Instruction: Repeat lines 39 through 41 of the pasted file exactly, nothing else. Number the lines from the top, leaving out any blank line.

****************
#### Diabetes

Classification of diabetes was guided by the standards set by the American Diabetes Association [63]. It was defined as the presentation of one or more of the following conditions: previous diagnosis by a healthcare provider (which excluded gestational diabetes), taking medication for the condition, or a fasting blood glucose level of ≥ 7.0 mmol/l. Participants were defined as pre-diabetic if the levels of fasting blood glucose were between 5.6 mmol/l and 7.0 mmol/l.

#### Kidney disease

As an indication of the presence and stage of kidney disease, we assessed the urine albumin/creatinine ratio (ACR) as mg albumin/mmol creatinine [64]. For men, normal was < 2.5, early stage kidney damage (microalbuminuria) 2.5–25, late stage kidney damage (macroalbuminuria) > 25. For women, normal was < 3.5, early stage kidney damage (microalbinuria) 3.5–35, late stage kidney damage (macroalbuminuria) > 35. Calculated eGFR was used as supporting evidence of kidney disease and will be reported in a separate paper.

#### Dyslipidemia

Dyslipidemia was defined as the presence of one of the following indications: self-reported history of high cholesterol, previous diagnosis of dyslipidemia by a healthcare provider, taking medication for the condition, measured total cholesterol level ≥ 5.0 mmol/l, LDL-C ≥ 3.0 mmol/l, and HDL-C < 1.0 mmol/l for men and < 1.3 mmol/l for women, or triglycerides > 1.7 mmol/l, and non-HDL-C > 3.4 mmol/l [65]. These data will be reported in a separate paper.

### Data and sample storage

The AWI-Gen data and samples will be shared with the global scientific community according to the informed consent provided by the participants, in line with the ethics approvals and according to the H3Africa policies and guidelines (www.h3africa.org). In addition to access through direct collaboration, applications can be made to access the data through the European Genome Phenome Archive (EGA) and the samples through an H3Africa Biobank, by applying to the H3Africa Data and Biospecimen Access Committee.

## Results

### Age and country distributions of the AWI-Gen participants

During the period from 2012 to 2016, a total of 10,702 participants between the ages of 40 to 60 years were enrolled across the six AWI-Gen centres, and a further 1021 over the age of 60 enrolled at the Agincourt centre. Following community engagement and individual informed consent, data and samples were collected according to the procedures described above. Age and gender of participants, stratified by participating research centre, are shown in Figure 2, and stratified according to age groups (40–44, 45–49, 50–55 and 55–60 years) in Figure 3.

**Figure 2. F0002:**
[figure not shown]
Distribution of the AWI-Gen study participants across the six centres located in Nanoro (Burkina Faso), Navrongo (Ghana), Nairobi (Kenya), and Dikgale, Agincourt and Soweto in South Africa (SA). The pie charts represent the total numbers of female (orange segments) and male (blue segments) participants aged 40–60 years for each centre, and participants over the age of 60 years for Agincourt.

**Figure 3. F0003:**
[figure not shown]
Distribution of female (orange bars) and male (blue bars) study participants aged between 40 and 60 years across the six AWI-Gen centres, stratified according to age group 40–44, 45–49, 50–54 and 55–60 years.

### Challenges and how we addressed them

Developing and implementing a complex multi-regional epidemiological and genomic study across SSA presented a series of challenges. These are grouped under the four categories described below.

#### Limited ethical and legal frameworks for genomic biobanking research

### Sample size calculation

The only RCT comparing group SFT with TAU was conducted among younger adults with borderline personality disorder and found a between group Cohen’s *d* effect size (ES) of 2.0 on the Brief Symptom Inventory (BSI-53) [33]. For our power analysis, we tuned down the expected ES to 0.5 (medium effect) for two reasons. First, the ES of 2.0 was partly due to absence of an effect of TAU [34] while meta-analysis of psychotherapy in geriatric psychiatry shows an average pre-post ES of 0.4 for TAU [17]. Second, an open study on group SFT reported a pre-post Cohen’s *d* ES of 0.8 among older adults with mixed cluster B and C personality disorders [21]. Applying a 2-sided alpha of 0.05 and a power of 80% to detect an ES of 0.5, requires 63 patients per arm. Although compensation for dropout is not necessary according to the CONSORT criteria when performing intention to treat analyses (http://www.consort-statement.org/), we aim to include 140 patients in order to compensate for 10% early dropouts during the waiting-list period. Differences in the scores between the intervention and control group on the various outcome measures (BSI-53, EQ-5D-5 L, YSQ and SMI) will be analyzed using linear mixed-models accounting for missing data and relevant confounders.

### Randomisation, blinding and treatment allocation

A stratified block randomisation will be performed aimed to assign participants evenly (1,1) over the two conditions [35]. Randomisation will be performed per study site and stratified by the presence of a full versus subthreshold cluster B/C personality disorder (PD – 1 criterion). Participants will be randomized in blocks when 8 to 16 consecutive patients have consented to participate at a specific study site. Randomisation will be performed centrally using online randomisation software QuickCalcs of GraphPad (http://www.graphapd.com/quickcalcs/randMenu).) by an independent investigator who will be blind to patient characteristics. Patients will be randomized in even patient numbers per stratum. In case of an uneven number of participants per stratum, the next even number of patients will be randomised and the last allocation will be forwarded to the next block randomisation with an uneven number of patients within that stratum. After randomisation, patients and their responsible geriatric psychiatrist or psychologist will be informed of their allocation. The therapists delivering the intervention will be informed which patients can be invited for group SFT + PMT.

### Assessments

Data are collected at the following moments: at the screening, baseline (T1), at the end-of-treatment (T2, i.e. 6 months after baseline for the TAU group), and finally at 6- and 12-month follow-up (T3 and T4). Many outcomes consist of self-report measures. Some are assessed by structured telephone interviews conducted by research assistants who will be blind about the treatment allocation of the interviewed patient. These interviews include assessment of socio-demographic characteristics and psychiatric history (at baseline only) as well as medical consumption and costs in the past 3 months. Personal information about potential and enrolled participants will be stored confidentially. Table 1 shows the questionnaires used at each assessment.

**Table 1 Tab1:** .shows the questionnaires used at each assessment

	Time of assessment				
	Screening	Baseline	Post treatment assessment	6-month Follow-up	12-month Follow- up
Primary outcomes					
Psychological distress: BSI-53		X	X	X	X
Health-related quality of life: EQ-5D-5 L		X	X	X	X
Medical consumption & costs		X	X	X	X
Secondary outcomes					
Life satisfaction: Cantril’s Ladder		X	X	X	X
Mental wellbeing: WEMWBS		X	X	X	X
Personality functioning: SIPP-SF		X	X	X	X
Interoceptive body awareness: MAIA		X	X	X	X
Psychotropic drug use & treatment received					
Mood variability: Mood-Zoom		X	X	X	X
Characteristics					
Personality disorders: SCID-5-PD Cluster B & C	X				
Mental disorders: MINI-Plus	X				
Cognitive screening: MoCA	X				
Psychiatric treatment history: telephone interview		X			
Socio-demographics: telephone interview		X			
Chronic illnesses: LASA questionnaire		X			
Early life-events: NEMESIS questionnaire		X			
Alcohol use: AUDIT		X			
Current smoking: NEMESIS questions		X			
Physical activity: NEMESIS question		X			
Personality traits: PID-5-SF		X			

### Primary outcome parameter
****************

Psychotropic drug use & treatment received					
Mood variability: Mood-Zoom		X	X	X	X
Characteristics					